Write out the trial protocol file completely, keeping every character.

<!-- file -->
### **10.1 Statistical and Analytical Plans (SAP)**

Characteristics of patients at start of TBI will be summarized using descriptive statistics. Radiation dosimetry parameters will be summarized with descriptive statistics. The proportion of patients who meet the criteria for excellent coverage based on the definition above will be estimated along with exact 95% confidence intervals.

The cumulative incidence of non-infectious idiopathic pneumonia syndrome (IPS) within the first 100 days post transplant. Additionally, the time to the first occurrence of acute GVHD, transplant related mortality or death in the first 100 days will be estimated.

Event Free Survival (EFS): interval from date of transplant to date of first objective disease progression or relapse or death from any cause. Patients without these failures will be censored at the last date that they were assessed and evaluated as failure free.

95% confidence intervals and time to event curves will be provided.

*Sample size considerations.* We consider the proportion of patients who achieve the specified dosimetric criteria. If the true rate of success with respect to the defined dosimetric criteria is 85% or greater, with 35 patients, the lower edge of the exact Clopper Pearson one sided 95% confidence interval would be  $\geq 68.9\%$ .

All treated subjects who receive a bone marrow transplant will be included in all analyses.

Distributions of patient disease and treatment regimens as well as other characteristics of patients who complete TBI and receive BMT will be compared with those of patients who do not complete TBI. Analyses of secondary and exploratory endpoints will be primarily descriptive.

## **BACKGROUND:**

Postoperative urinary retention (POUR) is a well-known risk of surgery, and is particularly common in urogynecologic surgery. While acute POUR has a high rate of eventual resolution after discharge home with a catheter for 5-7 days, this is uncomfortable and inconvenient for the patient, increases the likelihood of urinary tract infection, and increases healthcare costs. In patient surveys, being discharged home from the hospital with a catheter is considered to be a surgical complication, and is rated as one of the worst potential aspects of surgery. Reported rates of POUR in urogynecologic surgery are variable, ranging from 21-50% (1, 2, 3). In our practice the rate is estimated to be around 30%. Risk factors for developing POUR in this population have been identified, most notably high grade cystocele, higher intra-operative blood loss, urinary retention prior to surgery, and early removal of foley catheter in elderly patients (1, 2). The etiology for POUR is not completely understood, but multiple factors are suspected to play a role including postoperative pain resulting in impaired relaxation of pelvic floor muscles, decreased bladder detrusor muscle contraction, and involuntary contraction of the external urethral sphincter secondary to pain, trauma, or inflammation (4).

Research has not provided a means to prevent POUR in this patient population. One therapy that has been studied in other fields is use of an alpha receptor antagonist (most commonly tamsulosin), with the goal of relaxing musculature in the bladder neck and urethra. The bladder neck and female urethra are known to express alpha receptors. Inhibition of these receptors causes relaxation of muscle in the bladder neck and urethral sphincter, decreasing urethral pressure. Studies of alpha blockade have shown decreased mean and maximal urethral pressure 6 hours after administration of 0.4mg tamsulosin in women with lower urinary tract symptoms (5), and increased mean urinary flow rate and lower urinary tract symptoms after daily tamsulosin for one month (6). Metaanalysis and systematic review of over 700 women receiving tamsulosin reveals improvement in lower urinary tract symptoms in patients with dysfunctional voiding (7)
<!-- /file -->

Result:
### **10.1 Statistical and Analytical Plans (SAP)**

Characteristics of patients at start of TBI will be summarized using descriptive statistics. Radiation dosimetry parameters will be summarized with descriptive statistics. The proportion of patients who meet the criteria for excellent coverage based on the definition above will be estimated along with exact 95% confidence intervals.

The cumulative incidence of non-infectious idiopathic pneumonia syndrome (IPS) within the first 100 days post transplant. Additionally, the time to the first occurrence of acute GVHD, transplant related mortality or death in the first 100 days will be estimated.

Event Free Survival (EFS): interval from date of transplant to date of first objective disease progression or relapse or death from any cause. Patients without these failures will be censored at the last date that they were assessed and evaluated as failure free.

95% confidence intervals and time to event curves will be provided.

*Sample size considerations.* We consider the proportion of patients who achieve the specified dosimetric criteria. If the true rate of success with respect to the defined dosimetric criteria is 85% or greater, with 35 patients, the lower edge of the exact Clopper Pearson one sided 95% confidence interval would be  $\geq 68.9\%$ .

All treated subjects who receive a bone marrow transplant will be included in all analyses.

Distributions of patient disease and treatment regimens as well as other characteristics of patients who complete TBI and receive BMT will be compared with those of patients who do not complete TBI. Analyses of secondary and exploratory endpoints will be primarily descriptive.

## **BACKGROUND:**

Postoperative urinary retention (POUR) is a well-known risk of surgery, and is particularly common in urogynecologic surgery. While acute POUR has a high rate of eventual resolution after discharge home with a catheter for 5-7 days, this is uncomfortable and inconvenient for the patient, increases the likelihood of urinary tract infection, and increases healthcare costs. In patient surveys, being discharged home from the hospital with a catheter is considered to be a surgical complication, and is rated as one of the worst potential aspects of surgery. Reported rates of POUR in urogynecologic surgery are variable, ranging from 21-50% (1, 2, 3). In our practice the rate is estimated to be around 30%. Risk factors for developing POUR in this population have been identified, most notably high grade cystocele, higher intra-operative blood loss, urinary retention prior to surgery, and early removal of foley catheter in elderly patients (1, 2). The etiology for POUR is not completely understood, but multiple factors are suspected to play a role including postoperative pain resulting in impaired relaxation of pelvic floor muscles, decreased bladder detrusor muscle contraction, and involuntary contraction of the external urethral sphincter secondary to pain, trauma, or inflammation (4).

Research has not provided a means to prevent POUR in this patient population. One therapy that has been studied in other fields is use of an alpha receptor antagonist (most commonly tamsulosin), with the goal of relaxing musculature in the bladder neck and urethra. The bladder neck and female urethra are known to express alpha receptors. Inhibition of these receptors causes relaxation of muscle in the bladder neck and urethral sphincter, decreasing urethral pressure. Studies of alpha blockade have shown decreased mean and maximal urethral pressure 6 hours after administration of 0.4mg tamsulosin in women with lower urinary tract symptoms (5), and increased mean urinary flow rate and lower urinary tract symptoms after daily tamsulosin for one month (6). Metaanalysis and systematic review of over 700 women receiving tamsulosin reveals improvement in lower urinary tract symptoms in patients with dysfunctional voiding (7)